What does this mean? Here’s how it works. Let’s assume that the lender ended up with your home at the sale. Now, they must put it back on the market in order to get their money back. For many reasons, your home could possible sell for less than is owed and in this example the lender did lose money. And for sake of this example, the lender loses $35,000 when all the ink is dry.

In this example, you don’t have to pay the deficiency of $35,000, but the Internal Revenue Service is likely to tax you on the $35,000 you didn’t have to pay back. This sum is known as discharge of indebtedness, or DOI, income.

That’s right. Add insult to injury…not only do you lose your home but the IRS now wants to tax you on the loss to the bank and this “debt forgiven” won’t be forgiven by the IRS. The IRS considers it earned and taxable income. In fact, your debtor probably will send you a 1099 form detailing your miscellaneous income. Don’t think you’re free from the IRS if you don’t get the form. The debtor may have reported the “income” to Uncle Sam even though he didn’t fill out your part of the paperwork.

This IRS law will cost you money since the bank declares the debt uncollectible and reports it as a tax loss to the IRS. (26 U.S.C. § 108.) This is because you must report forgiven debt as income, with certain important exceptions. Debts subject to this law include money owed after foreclosure or property repossession.

Any financial institution that forgives or writes off $600 or more of a debt’s principal (the amount not attributable to interest or fees) must send you and the IRS a Form 1099-C at the end of the tax year. These forms are for the report of income, which means that when you file your tax return for the tax year in which your debt was settled or written off, the IRS will make sure that you report the amount on the Form 1099-C as income.

Now comes the good news! There are several exceptions stated in the Internal Revenue Code. For example, if the financial institution issues a Form 1099-C, you do not have to report the income on your tax return if:

the cancellation or write off of the debt is intended as a gift (this won’t happen in this case)
you discharge the debt in bankruptcy, or
you were insolvent before the creditor agreed to settle or write off the debt.

Insolvency means that your debts exceed the value of your assets. To figure out whether or not you were insolvent, you will have to total up your assets and your debts, including the debt that was settled or written off.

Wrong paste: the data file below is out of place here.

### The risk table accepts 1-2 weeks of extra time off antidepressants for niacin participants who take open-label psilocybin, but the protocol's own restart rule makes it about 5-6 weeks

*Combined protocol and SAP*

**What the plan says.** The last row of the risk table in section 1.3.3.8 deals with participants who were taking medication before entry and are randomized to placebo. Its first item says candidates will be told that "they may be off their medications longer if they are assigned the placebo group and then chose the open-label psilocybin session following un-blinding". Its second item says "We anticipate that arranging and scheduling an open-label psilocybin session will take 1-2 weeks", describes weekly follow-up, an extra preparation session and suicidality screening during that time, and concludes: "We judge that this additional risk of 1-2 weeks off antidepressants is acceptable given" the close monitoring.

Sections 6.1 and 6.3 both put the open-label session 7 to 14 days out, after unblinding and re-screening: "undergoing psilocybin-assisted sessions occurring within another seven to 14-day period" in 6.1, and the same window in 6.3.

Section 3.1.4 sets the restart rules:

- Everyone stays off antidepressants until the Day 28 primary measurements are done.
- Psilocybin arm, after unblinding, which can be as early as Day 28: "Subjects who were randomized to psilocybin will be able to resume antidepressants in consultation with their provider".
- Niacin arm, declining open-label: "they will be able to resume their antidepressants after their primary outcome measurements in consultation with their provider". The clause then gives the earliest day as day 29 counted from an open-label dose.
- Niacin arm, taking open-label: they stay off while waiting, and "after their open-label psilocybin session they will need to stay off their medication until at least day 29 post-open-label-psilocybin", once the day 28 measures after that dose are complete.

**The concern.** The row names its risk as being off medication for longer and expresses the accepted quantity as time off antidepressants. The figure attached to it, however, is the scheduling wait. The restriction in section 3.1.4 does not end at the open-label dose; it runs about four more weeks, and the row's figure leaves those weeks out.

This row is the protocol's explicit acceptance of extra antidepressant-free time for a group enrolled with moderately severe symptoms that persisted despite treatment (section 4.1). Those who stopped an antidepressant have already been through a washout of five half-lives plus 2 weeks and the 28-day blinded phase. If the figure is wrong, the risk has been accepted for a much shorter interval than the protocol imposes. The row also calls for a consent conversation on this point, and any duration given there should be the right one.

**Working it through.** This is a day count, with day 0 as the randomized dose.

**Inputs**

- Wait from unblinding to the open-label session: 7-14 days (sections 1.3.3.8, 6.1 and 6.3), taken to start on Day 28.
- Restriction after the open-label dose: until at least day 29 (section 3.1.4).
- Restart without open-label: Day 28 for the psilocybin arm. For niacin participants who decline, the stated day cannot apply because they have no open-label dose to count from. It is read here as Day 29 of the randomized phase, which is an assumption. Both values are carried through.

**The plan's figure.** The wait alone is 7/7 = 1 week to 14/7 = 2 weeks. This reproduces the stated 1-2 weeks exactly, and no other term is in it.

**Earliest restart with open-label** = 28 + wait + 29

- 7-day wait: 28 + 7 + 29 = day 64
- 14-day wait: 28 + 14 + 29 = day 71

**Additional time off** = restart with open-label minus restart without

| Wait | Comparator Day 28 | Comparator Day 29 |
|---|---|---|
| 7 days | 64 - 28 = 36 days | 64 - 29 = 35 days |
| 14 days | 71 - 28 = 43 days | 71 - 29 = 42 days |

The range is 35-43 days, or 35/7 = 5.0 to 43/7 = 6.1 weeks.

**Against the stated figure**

Example 1: Your assets are worth $35,000 and your debts total $45,000. You are insolvent to the tune of $10,000. You settle a debt with a creditor who agrees to forgive $8,500. You do not have to report any of that money as income on your tax return.
Example 2: This time your assets are still worth $35,000 and your debts still total $45,000, but the creditor writes off a $14,000 debt. You don’t have to report $10,000 of the income, but you will have to report $4,000 on your tax return.

If you conclude that your debts exceed the value of your assets, include IRS Form 982 with your tax return. You can download the form off the IRS’s website. Completing it is not difficult.

To determine if you are insolvent, have a tax preparer calculate your tax liability. If your tax bill will be too high and you cannot prove you are insolvent, you may be better off filing for bankruptcy and discharging the entire debt.

Finally, bear in mind this fact: Even if you don’t get a Form 1099-C you’re your lender, the lender may very well have submitted one to the IRS. If you haven’t listed the income on your tax return and the lender has provided the information to the IRS, you could get a tax bill or, worse, an audit notice. This could end up costing you more (in IRS interest and penalties) in the long run.

Now, let’s talk about bankruptcy. If you plan to file for bankruptcy you need include the debt that a creditor has settled or written off. And, more importantly, most legal scholars have concluded that on the day the creditor settles or writes off a debt, a “taxable event” occurs. This means that if you file for bankruptcy after that date, you cannot wipe out the debt unless your tax debt could be wiped out in bankruptcy. What this means in English is that you should file for bankruptcy before the sale takes place to avoid the debt forgiven tax.

Advantages to filing Chapter 7:


STOP ALL GARNISHMENTS: Including those for back child support and delinquent taxes.
STOP COLLECTION CALLS: Credit card collectors, lawsuits, and collection agencies all go away when a Chapter 13 is filed.

For more information please visit our bankruptcy section.


Are you are in danger of losing your home? For most people, that home represents security and peace of mind. It is also your biggest asset.

You are getting piles of offers in the mail. You are embarrassed to talk to your friends and family about being in foreclosure. You instinctively know you need help. You want someone to be experienced in saving homes, knowledgeable about ALL of your options, and capable of applying those remedies that will be best for YOU. You want to choose an advocate NOW, while you still have time to consider all your options with minimal pressure.

We treat you as an individual, with an individual problem, requiring individual attention.